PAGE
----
Barley is a species of annual grass that produces edible grains. It is the fourth most common grain grown in the U.S., according to Purdue University, and is grown as a consumable crop and as a cover crop. Barley is used to feed both livestock and humans. Healthy seeds for planting will be whole grains with their hull and bran coating intact. A number of factors determine the quality of barley seed and careful reading of the seed tag along with physical inspection of the seed provides a window on the quality and hence growth performance of the seed, according to North Dakota State University.
Look for seed labeling that says pure seed barley as this denotes that other crop grains are not included in significant amounts. The higher the purity percentage of the seed mix, the higher the quality the barley seed tends to be. Higher purity rates also mean that you will not be expending resources to plant, water and care for an unwanted crop seed.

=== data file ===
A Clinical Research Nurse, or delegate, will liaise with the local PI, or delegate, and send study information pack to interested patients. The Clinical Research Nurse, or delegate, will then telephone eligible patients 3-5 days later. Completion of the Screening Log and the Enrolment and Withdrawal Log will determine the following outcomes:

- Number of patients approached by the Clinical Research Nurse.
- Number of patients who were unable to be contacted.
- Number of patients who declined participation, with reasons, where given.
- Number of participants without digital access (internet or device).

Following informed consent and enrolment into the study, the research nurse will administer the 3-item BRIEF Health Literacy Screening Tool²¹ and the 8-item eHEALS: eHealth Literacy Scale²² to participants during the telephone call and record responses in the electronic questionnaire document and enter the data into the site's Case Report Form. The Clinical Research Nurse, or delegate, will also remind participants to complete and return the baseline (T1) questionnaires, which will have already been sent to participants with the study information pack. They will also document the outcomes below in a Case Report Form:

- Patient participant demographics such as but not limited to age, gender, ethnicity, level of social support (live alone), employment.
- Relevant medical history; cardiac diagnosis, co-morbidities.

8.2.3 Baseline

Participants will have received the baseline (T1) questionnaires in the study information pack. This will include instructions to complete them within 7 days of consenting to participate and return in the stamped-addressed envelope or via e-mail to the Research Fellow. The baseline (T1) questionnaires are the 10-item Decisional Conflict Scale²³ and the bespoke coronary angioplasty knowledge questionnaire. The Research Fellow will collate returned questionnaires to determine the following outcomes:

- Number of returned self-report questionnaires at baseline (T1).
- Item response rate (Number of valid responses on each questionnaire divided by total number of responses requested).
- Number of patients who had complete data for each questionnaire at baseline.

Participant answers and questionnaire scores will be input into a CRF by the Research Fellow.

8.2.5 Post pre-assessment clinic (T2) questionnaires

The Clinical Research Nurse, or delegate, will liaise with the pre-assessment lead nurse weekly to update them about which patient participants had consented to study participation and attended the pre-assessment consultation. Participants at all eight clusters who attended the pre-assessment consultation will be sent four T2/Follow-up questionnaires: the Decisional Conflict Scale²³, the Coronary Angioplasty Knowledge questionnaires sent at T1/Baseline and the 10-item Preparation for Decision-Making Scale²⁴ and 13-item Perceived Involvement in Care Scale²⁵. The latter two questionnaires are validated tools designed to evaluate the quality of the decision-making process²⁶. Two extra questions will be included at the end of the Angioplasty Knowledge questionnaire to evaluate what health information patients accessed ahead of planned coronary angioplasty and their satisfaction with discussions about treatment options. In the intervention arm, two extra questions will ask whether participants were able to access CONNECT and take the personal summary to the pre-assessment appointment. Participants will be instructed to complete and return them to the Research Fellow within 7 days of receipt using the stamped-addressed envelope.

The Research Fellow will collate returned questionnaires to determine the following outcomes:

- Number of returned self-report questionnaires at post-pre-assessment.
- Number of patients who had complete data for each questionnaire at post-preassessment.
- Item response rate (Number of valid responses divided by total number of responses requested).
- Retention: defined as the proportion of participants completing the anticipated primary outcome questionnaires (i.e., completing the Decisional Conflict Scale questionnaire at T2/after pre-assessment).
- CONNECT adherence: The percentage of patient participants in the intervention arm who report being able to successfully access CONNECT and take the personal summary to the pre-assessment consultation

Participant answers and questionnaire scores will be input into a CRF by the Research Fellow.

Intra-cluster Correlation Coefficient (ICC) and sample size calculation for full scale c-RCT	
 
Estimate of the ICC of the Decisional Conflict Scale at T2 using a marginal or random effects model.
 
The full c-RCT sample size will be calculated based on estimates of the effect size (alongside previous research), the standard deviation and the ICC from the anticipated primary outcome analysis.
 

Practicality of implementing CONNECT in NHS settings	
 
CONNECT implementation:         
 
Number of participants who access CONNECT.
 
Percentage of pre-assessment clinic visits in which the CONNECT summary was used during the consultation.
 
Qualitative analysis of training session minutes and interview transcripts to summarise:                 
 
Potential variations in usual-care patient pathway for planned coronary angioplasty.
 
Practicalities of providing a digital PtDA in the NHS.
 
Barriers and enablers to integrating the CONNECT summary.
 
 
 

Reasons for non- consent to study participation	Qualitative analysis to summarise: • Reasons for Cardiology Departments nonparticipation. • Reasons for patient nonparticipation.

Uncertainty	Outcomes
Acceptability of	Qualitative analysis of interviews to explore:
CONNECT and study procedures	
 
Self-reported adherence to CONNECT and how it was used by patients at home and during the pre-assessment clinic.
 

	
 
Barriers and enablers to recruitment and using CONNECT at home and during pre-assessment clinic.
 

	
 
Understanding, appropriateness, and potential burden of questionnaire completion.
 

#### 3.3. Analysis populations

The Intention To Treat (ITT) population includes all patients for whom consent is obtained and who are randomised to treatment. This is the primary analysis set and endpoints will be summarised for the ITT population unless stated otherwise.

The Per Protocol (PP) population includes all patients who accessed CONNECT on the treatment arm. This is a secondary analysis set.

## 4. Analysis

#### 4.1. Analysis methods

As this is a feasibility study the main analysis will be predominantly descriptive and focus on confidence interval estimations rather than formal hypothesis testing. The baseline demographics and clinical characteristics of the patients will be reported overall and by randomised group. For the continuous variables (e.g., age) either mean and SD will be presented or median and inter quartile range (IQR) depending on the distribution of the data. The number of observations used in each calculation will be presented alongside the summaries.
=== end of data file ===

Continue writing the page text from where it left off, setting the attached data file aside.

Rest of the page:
Inspect the seed itself physically. The color and size of the individual grains should be relatively uniform. Feel the weight of the seed in your hand as healthy live seed will feel heavy for its size compared to lower quality barley seed. Smell the seed to ensure it does not have a foul smell from mildew, mold or other disease.
Read the seed tag for the amount of weed seed, loose chaff, small twigs, soil and other contaminants that may be mixed in with the barley. Obviously you want this number to be as low as possible so you are paying just for seed.
Observe the total germination rate outlined on the seed tag. The higher this number the greater germination success you will have and the less seed you will need to purchase and plant to meet your crop and harvest goals.